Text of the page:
USDA Unleashes Air Power Against Raccoon Rabies: A Game-Changer

Every year, the U.S. Department of Agriculture takes to the sky, distributing 9 million baits filled with rabies vaccines intended to be consumed by raccoons (Procyon lotor). On the ground, USDA staff members discreetly place baits in areas where raccoons are likely to be found, such as bushes and restaurant dumpsters.

Kathy Nelson, a wildlife biologist at the USDA, explains, “We stop at any area that appears to be a raccoon habitat.” This proactive approach aims to prevent the spread of raccoon rabies, a virus that has been a concern since it was first detected in Florida in 1947. Over the years, it has spread across the eastern United States.

Biologists have reported success in reducing rabies infections in raccoons through this bait program. However, there is a new challenge on the horizon. In 2021, bats had the highest number of reported rabies cases among wildlife species. The risk of people getting bitten by rabid bats is on the rise, posing a growing public health concern.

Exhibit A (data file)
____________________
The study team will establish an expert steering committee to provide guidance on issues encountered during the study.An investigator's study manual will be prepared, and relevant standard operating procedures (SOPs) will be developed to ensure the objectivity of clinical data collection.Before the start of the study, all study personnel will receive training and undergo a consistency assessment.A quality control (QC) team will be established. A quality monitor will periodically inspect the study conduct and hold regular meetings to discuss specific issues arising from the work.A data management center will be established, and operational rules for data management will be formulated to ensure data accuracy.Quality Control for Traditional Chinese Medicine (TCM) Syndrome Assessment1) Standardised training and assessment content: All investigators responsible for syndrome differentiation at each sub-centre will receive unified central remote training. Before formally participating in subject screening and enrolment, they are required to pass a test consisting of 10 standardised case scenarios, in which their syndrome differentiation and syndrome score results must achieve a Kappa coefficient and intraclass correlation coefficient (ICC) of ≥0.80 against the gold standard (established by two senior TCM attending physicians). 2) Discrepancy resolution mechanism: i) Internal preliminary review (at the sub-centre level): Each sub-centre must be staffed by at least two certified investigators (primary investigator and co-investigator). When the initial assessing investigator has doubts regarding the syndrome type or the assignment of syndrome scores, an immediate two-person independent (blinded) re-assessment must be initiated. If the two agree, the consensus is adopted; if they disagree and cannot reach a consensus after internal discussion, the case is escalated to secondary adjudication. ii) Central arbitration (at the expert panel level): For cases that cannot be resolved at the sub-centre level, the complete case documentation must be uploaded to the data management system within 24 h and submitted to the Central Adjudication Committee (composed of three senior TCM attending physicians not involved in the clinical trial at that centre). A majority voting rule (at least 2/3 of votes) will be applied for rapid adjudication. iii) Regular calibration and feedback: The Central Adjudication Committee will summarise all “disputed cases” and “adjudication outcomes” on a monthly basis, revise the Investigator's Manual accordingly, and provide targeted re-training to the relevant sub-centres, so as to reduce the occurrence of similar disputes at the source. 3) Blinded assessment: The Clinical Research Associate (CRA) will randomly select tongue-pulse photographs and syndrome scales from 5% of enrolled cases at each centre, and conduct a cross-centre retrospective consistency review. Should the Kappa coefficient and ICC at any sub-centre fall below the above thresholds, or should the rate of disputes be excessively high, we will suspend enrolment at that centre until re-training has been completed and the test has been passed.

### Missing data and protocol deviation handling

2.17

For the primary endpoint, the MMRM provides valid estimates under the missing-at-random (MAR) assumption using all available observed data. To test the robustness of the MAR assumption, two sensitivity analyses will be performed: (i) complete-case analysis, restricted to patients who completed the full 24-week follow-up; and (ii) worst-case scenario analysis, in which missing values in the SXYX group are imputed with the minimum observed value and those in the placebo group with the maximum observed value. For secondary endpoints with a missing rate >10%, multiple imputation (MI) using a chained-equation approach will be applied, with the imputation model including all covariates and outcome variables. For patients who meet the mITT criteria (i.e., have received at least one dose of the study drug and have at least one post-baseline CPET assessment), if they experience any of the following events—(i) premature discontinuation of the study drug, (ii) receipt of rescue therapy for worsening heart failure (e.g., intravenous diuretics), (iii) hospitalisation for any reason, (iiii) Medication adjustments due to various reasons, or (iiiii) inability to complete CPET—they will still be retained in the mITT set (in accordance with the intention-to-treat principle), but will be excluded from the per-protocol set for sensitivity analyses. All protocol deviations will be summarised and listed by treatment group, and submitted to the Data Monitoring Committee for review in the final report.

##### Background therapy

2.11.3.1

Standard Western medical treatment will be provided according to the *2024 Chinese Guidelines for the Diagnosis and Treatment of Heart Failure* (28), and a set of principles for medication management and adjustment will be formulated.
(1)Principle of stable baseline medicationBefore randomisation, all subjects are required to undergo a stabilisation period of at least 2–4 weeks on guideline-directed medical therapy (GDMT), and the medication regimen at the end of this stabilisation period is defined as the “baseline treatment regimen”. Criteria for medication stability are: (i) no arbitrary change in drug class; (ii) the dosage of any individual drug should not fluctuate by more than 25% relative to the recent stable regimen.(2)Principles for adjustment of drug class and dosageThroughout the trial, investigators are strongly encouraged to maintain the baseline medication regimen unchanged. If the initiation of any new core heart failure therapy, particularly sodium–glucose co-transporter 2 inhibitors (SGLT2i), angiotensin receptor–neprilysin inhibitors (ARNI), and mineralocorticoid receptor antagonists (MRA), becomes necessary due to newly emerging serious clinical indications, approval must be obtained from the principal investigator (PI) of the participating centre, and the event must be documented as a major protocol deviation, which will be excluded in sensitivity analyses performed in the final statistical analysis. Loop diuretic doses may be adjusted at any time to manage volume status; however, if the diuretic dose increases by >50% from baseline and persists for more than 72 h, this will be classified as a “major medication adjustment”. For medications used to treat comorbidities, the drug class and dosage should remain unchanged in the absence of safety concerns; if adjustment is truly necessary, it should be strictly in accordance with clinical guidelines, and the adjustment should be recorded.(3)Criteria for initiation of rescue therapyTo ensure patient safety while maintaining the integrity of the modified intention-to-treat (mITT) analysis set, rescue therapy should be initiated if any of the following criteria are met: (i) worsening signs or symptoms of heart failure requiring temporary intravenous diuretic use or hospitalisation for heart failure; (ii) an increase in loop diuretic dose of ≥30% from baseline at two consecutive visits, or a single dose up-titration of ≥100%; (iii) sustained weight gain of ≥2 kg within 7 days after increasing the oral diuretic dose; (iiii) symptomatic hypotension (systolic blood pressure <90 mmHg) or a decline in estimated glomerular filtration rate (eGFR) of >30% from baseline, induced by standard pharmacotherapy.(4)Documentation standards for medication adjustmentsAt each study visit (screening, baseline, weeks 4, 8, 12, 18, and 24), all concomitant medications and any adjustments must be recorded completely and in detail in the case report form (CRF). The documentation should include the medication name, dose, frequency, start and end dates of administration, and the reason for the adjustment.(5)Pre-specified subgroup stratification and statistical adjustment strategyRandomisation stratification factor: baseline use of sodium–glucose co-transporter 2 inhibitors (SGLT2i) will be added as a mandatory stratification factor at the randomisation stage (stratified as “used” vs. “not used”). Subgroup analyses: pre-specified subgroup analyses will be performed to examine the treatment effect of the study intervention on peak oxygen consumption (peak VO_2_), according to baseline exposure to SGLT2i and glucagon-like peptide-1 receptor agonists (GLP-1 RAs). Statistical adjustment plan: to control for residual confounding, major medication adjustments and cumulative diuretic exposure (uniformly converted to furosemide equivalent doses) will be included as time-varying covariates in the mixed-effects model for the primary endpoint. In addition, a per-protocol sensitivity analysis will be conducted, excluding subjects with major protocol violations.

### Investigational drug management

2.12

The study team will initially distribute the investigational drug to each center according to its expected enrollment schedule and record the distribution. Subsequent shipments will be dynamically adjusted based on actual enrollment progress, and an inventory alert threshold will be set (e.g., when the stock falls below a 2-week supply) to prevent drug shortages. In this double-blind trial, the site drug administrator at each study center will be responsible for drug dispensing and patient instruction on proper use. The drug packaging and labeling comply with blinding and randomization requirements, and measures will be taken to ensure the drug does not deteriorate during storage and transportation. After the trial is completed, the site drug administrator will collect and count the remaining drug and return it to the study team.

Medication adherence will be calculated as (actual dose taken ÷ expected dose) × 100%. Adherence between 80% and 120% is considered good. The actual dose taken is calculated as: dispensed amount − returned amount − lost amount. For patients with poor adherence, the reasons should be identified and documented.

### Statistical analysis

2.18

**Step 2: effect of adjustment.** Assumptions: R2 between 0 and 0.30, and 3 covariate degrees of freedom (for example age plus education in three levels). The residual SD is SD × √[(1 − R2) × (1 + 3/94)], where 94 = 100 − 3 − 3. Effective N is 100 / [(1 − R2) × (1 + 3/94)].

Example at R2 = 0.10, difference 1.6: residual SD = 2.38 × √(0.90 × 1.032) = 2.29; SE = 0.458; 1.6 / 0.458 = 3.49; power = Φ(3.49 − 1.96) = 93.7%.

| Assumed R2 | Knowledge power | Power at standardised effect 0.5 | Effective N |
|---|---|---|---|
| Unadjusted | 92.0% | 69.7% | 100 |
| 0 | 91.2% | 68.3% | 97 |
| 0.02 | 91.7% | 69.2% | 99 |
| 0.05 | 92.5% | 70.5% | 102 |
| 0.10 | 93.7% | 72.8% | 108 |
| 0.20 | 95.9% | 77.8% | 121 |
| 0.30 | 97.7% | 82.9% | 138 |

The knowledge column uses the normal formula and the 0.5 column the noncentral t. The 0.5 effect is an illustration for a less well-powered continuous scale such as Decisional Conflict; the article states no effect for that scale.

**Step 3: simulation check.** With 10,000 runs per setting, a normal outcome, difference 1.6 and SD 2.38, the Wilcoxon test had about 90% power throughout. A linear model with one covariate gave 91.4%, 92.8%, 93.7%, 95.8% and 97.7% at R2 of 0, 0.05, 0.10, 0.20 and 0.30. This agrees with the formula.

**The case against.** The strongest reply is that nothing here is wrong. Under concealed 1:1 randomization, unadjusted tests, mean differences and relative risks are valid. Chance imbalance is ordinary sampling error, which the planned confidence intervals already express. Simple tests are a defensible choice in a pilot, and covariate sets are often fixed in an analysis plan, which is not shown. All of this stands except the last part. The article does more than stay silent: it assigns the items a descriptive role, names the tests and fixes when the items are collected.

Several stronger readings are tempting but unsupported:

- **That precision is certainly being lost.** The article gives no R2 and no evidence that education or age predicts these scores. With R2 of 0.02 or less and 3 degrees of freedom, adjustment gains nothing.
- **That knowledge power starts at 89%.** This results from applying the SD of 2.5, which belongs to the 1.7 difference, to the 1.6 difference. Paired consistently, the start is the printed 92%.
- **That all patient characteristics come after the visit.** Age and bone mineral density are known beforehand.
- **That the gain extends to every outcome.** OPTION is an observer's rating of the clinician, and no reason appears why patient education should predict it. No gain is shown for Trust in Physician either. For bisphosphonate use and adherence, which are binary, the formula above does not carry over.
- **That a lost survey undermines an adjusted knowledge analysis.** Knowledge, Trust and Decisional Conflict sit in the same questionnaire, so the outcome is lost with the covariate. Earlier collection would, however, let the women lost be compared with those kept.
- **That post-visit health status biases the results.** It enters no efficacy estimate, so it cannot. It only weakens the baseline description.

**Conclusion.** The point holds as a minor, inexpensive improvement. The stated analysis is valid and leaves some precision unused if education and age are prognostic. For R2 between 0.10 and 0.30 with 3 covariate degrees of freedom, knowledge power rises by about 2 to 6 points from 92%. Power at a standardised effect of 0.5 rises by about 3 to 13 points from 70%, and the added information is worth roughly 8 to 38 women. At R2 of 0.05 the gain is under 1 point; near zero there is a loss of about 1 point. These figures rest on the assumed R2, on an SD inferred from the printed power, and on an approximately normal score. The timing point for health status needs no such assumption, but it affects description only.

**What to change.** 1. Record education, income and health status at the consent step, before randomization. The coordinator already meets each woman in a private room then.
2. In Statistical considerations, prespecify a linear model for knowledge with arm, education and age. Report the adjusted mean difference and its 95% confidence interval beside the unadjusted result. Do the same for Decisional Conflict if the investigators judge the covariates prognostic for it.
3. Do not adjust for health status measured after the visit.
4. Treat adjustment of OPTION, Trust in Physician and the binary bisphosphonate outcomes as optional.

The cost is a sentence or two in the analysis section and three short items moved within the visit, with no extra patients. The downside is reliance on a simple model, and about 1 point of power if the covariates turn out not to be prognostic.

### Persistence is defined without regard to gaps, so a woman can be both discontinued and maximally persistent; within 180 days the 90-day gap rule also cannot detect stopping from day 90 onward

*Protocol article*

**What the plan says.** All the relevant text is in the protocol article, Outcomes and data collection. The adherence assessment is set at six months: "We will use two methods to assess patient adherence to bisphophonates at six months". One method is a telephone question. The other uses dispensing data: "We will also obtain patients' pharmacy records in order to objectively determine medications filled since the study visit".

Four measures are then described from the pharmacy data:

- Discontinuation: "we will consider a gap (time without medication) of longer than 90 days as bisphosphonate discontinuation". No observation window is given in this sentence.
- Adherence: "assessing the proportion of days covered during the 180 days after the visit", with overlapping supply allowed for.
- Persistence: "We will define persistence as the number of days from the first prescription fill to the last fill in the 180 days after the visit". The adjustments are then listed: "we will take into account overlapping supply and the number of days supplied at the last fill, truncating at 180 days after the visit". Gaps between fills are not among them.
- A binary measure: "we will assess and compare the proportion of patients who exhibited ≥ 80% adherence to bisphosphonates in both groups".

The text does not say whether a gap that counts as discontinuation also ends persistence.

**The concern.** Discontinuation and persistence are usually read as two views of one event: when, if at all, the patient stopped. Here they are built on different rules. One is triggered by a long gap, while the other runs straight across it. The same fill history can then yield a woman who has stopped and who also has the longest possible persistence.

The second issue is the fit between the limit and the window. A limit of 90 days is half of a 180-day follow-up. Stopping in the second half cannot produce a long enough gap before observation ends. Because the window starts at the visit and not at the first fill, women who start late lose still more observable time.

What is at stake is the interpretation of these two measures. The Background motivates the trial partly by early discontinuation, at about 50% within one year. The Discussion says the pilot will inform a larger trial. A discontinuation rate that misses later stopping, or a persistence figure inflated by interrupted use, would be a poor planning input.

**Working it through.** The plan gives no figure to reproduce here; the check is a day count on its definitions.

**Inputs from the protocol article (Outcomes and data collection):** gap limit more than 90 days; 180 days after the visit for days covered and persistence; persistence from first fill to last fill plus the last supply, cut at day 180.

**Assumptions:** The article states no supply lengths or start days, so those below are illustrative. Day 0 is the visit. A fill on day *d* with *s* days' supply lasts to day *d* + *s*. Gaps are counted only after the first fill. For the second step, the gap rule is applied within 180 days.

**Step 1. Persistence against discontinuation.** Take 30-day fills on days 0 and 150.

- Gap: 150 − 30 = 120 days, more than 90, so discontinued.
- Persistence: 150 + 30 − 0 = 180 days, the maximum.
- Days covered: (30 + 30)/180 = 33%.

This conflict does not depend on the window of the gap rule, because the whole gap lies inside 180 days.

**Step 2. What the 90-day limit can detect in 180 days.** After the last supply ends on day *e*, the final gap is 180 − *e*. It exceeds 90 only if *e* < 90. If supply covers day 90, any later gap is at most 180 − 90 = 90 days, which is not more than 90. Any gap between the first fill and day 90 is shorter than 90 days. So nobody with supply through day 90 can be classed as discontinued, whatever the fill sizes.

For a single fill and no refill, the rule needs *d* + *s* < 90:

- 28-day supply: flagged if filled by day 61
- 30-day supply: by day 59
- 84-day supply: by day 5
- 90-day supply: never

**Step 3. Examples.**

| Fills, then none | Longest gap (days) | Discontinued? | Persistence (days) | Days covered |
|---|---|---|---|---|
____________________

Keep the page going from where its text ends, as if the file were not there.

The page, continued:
Efforts to manage and control rabies continue to evolve as wildlife populations and the patterns of the disease change. The USDA’s bait program is one example of ongoing initiatives to mitigate the spread of rabies and protect both wildlife and human populations from this deadly virus.

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